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First DIY Stock MKII

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13 Nov 2014 00:12 #21 by Bruce
Bruce replied the topic: First DIY Stock MKII
Thanks mate. I did a post on another forum about this... ill paste it here for you.
I don't think you'll get out of it for less than $100 bucks and more likely $250 depending on where/what etc you buy. Great experience to do it though. Anyway, ill go find the thread for ya.
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13 Nov 2014 00:14 #22 by Bruce
Bruce replied the topic: First DIY Stock MKII
Alright. Here goes...

Bruce's top checkering tips.

Firstly IMO, finish your stock till the finest grade of sandpaper your going to finish with. Including oil sanding if you are oil finishing. Then:

SETUP
  • Setup a reasonably strong but cool temperature light source. Both cool in color and heat, you don't want to be sitting so close to a heat source for long in summer.

  • Use a Comfy Chair, I used a swivel chair so I could spin easily to move the work-piece into the right angle for the light

  • A Magnifying visor with a little built in LED will help you far more than you might think. 2x mag is plenty

TOOLS

These are the essentials IMO. Plenty of extras that are nice, but you can get away with these.
  • Fine tooth straight cutter (F1)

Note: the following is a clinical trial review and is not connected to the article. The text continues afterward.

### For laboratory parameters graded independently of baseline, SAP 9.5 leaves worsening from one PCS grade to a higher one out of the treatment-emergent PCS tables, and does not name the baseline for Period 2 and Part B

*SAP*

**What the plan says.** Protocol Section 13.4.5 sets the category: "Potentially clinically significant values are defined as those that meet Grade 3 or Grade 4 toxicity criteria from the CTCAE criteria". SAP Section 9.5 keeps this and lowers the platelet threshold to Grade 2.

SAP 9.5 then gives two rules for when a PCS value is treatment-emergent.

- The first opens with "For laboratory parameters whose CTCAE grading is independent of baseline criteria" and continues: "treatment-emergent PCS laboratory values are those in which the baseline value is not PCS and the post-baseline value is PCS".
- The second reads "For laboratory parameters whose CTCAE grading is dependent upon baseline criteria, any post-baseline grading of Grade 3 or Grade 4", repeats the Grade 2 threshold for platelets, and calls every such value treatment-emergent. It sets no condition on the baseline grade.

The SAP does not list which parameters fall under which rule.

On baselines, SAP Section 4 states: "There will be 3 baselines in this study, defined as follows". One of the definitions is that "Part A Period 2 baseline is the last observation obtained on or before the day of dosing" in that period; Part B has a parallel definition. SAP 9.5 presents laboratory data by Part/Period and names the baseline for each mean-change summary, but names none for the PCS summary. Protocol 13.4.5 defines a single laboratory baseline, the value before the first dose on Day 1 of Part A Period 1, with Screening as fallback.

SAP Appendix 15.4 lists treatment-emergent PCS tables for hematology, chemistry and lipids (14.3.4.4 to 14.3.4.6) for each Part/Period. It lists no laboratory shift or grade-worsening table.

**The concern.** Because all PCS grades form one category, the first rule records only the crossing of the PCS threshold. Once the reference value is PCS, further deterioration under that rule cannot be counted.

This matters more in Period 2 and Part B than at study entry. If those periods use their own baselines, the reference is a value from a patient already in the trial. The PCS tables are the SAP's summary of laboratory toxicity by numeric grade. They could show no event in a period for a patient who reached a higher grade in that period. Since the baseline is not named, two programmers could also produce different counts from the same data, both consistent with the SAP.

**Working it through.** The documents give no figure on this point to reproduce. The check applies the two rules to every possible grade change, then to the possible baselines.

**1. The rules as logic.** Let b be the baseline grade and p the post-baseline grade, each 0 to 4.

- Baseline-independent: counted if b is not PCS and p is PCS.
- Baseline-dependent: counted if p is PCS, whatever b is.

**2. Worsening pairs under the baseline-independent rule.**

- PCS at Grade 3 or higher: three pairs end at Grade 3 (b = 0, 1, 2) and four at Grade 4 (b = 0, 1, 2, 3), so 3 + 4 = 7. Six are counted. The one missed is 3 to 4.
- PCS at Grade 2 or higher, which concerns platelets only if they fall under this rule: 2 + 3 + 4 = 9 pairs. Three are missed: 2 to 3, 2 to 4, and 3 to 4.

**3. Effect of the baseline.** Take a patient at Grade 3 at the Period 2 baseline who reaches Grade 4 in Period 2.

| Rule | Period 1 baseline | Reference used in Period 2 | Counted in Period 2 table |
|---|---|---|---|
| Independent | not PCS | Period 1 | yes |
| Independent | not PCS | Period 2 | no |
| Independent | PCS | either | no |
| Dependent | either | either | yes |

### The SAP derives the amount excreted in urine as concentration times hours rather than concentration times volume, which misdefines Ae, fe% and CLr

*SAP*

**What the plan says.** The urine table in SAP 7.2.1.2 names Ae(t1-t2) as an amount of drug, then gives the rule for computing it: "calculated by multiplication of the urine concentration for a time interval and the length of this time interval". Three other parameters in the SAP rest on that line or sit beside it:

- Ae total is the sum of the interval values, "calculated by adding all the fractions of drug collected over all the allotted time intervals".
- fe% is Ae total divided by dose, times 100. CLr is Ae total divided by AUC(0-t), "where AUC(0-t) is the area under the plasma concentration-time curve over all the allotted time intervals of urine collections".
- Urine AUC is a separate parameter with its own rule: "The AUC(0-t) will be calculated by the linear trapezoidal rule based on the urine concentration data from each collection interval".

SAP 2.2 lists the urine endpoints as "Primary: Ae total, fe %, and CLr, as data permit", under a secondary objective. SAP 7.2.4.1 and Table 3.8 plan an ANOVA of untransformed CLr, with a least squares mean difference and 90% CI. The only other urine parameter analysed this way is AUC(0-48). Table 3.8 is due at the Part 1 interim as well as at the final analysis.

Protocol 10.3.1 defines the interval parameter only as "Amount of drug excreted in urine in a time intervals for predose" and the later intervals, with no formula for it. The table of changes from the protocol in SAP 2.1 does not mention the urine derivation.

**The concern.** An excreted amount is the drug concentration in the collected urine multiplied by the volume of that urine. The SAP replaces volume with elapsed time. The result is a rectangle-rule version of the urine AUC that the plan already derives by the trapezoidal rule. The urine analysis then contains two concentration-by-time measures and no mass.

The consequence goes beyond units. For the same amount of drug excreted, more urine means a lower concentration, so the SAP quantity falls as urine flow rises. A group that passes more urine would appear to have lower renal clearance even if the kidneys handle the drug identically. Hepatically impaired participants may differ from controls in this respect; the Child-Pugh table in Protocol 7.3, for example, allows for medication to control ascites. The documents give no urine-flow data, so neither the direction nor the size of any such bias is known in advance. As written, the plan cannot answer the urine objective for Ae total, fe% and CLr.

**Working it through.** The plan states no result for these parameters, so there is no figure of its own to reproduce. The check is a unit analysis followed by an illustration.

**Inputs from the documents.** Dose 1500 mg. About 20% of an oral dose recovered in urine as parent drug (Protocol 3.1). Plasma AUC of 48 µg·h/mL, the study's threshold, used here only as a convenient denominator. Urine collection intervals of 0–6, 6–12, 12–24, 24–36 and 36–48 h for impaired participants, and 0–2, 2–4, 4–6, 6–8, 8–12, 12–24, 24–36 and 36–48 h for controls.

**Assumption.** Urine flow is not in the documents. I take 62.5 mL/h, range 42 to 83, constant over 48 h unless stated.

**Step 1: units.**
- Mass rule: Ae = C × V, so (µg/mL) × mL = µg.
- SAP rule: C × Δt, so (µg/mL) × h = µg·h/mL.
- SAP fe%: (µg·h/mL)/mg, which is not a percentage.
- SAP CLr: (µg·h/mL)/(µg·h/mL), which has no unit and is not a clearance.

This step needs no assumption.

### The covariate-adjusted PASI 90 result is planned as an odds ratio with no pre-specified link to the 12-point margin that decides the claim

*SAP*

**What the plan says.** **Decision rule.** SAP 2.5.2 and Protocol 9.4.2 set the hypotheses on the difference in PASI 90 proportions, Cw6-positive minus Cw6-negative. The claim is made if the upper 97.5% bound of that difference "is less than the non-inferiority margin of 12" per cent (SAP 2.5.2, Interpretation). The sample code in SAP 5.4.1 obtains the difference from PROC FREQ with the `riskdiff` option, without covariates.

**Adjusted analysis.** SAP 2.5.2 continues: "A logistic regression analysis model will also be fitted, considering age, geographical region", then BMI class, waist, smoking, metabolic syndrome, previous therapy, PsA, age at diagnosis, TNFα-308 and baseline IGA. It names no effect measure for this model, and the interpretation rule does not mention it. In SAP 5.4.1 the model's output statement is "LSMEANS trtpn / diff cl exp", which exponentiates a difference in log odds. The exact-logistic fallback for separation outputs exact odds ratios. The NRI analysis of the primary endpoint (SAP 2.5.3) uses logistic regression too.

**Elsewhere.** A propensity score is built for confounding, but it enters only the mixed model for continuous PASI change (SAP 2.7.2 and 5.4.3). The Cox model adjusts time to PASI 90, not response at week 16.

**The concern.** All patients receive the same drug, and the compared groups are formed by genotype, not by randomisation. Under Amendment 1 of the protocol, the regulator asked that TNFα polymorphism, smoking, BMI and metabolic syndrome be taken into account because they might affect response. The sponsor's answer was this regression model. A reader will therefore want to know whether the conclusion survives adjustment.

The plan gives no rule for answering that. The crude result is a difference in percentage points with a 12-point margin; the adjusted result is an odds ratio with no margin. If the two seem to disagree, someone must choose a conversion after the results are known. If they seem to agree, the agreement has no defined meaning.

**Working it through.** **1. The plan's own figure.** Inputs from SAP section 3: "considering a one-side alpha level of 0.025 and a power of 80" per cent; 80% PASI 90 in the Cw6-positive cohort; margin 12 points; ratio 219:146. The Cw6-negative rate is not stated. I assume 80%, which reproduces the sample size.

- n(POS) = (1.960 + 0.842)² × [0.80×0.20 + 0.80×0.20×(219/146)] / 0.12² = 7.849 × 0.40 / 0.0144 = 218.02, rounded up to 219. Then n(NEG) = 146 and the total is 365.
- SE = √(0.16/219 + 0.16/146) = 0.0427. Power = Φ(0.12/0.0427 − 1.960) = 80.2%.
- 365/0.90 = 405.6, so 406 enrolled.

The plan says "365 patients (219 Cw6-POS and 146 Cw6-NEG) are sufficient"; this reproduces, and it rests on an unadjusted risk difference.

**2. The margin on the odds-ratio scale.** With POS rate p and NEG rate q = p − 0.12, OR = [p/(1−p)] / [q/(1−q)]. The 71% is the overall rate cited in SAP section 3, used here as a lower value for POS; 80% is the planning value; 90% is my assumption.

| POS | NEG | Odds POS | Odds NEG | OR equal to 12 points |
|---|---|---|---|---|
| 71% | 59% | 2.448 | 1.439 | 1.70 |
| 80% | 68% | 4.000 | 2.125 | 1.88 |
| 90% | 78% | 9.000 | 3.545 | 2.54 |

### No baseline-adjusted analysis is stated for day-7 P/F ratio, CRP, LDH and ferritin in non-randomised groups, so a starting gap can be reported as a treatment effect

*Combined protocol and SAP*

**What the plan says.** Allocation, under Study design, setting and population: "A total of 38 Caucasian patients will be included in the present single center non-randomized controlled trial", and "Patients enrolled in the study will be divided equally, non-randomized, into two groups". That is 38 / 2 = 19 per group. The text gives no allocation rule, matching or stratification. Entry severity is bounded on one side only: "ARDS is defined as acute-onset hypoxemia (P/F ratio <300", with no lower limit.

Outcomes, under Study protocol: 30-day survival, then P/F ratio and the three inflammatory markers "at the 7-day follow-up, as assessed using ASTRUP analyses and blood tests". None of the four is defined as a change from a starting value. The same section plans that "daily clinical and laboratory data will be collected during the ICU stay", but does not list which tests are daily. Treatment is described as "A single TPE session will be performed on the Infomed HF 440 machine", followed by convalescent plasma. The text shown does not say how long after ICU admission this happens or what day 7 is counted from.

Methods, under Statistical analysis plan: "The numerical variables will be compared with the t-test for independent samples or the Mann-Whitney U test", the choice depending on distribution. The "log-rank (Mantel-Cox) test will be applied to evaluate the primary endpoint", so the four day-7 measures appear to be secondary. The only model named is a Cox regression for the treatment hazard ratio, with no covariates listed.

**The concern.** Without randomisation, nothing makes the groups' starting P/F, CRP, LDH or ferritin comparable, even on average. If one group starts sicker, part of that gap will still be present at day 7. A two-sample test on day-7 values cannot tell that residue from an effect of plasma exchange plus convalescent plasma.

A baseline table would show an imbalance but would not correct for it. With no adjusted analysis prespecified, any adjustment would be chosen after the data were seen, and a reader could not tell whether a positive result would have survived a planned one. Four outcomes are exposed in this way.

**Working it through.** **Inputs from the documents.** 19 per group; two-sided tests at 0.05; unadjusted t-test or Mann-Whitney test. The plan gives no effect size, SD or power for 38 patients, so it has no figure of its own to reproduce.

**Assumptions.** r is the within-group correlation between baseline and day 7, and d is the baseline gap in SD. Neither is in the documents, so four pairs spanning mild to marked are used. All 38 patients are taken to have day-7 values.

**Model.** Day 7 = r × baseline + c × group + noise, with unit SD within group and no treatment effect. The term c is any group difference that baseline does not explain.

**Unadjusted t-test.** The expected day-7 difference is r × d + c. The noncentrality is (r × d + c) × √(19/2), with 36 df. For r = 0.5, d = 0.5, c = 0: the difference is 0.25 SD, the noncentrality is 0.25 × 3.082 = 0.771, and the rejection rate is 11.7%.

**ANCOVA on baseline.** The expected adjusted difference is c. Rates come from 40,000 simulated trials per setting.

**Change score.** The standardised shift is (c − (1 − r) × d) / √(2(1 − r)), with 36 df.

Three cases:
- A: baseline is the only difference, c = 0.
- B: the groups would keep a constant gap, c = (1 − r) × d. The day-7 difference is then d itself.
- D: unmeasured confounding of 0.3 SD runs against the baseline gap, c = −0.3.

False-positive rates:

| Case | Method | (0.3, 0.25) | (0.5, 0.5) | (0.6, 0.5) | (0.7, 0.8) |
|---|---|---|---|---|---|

• Short straight cutter (S1) which works on the pull stroke.

  • Left and right line spacers in whatever LPI you choose. I reckon for hunting rifles 16-18 LPI is probably a good option. This stock is 20LPI

  • Sharp knifes. I used a craft knife for fine cutting in corners you cant file. I used a Drop point hunter to roll along the border and master lines, This gave enough of a track for the straight cutter to follow.

  • Joiner tool. This is a long long straight cutter/file. This is what fixes your grain deviations.

  • Veining chisel would be a nice to have. I have a few but didn't use it. I could have used that instead of the craft knife

I wouldn't bother with multi line cutters, I think it is too easy to overdo your deepening with them and make a mess of your job. One line at a time means you only ruin one line when you get distracted and plug on.

I had bordering tools. Just didn't use em and thus don't make my essentials list.

The coarse straight cutter (C1) was great on redgum practice, but horrible on walnut. It really tended to rip the points off the diamonds.